A minority within a minority: Quebec's struggle to face racism
Secularism in Quebec is "used to mask racism," says a writer based in Montreal.
Idil Issa, a board member of Fondation Paroles de Femmes, points to Bill 62 as an example.
"How is it that in our society we tolerate restricting the rights of these women on the basis of their appearance," she asks, "and then say that this is all about secularism?"
The law was set to prohibit women from wearing face coverings while receiving public services, but was stalled by a judge in December.
"I think what's really going on is that this group is marginalized enough that we feel able to push this through. And nobody is going to be able to do anything about it."
Lise Ravary, a columnist at Le Journal de Montreal, thinks the bill was a political ploy.
"There is probably not even 100 women in Quebec who wear niqab, but it was easy to pick on them, right?" she says.
"But at the same time Bill 62 doesn't say you can't wear your niqab in a public place," she says. "It says that if you are getting a service from the state you have to show your face."
A minority culture that dominates
These tensions around Bill 62 play out against the backdrop of Quebec's special status, as a French-speaking minority within Anglophone Canada.
Living within Quebec, but outside the dominant white, francophone culture, is to live as a minority within a minority.
Many Quebecers struggle to acknowledge these layers because they are afraid of 'Quebec-bashing', says Haroun Bouazzi, the co-president of the Association of Muslims and Arabs for a Secular Quebec.
"White francophones are both a majority that is privileged in Quebec, and a minority that historically has been racialized based on their culture, on their religion and on their voice," he says.
"They're extremely scared here — if they denounce racism — that it will be used by the rest of Canada to actually racialize us, as Quebecers, saying: 'Obviously it's a culture that is racist.'"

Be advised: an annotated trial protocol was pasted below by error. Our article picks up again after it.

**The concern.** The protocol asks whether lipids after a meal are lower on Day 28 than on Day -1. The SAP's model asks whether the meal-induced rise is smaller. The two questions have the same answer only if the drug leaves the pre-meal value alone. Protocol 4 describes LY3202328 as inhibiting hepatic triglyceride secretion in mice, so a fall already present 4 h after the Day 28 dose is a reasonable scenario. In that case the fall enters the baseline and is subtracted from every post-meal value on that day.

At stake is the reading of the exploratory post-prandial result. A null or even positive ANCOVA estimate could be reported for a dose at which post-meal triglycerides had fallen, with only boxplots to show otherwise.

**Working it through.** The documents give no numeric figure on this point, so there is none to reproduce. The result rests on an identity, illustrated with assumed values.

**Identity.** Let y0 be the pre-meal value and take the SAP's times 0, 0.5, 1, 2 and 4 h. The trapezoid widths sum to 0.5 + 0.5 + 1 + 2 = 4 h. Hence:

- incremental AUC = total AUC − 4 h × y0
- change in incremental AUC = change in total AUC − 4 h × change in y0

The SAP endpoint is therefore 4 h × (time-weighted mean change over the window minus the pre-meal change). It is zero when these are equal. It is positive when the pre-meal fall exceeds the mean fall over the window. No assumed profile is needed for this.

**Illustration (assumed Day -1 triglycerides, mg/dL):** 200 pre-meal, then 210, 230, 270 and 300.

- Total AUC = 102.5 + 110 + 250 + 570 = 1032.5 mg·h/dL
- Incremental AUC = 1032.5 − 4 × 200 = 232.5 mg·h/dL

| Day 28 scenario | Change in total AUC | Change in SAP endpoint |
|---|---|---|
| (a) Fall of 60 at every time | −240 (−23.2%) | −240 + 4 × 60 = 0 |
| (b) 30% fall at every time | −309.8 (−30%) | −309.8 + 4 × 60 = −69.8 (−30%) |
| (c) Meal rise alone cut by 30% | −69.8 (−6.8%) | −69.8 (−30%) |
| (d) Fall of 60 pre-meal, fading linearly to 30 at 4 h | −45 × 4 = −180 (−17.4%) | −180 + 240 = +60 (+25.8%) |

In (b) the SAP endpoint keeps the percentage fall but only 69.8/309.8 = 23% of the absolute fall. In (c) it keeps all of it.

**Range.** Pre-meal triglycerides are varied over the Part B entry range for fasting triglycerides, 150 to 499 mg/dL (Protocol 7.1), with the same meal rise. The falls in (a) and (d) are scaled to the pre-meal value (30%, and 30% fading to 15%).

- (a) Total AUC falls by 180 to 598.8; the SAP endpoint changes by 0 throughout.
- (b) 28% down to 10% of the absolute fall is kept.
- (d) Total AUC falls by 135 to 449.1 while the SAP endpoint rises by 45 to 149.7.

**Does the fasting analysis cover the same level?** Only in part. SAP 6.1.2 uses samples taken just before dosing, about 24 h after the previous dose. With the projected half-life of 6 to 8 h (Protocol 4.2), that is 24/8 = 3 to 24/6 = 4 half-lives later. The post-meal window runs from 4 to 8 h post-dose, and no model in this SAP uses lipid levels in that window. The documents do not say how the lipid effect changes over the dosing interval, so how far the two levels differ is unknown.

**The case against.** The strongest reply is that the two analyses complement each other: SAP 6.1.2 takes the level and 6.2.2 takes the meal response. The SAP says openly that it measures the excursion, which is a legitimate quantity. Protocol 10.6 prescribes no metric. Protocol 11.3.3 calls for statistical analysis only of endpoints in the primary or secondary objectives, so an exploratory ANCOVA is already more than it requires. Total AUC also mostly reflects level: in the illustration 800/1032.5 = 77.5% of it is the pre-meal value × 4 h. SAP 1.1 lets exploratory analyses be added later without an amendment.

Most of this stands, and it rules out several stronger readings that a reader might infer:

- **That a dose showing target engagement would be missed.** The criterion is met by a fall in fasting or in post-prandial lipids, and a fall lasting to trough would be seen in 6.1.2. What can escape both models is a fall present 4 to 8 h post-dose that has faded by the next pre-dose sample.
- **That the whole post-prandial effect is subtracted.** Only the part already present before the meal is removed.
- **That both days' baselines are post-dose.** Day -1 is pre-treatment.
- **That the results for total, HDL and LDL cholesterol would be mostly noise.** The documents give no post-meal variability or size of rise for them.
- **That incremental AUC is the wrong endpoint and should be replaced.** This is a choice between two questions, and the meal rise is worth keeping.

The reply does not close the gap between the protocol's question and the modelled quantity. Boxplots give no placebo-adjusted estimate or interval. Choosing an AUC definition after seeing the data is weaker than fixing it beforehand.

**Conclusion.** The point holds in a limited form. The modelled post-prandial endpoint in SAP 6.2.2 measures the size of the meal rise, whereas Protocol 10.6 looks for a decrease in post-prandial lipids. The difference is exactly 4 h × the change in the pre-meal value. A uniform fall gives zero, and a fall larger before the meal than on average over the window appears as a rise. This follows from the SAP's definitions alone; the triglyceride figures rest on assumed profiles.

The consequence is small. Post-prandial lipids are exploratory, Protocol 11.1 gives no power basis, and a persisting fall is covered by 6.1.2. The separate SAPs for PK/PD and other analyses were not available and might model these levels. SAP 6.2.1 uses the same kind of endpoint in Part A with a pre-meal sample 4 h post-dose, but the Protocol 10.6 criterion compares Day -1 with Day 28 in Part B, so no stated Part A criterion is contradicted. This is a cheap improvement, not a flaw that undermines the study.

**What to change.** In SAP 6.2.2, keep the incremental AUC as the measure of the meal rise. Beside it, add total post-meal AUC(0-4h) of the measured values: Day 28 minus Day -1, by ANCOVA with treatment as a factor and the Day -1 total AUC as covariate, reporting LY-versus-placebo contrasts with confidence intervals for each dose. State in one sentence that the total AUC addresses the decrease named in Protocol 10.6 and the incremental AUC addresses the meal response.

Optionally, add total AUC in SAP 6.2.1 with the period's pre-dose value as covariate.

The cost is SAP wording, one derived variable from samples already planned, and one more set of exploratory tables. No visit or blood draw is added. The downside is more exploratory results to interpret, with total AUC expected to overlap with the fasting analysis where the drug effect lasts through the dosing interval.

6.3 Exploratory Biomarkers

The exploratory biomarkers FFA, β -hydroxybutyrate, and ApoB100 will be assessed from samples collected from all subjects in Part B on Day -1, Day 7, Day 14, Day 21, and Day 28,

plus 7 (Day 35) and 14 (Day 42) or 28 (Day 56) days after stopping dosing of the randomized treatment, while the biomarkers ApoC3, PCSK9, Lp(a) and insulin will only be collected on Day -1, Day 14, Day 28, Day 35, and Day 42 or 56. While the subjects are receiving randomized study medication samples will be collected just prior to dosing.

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Ravary says that Quebecers can be reluctant to embrace outsiders, because they feel their own culture is under threat.
She also points out that Quebec only started taking control of its own economy and institutions 50 years ago, and that "it's not a long time ago when the people of Quebec saw themselves as being oppressed."
"I'm not saying… 'well it's okay, let's let it go, because it's young,' but I think it does explain why this skittishness, that you will not see maybe elsewhere in Canada, you're going to see in Quebec."
Language of racism
The province had planned a consultation on systemic racism, but after political pushback it was reduced to a one-day forum to discuss jobs and diversity.
Ravary believes the term "systemic" doomed the project from the start.
"The problem was not that people didn't want to talk about racism, the problem was a word — systemic — that most people did not understand."
"They felt it was aimed at them, that Quebec was going to be on trial."
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Issa disagrees, arguing that political leaders should be reminding people what these terms mean and why they're important.
"I think when you're dealing with minorities, when the conversation isn't at the stage where you can have a populist impetus for change," she says, "you need to have political leadership — people who are willing to do the right thing."
Listen to the full conversation at the top of this page, where you can also share this article across email, Facebook, Twitter and other platforms.
The Montreal town hall event on race relations in Canada was produced by The Current's Yamri Taddese, Pacinthe Mattar and Ruby Buiza.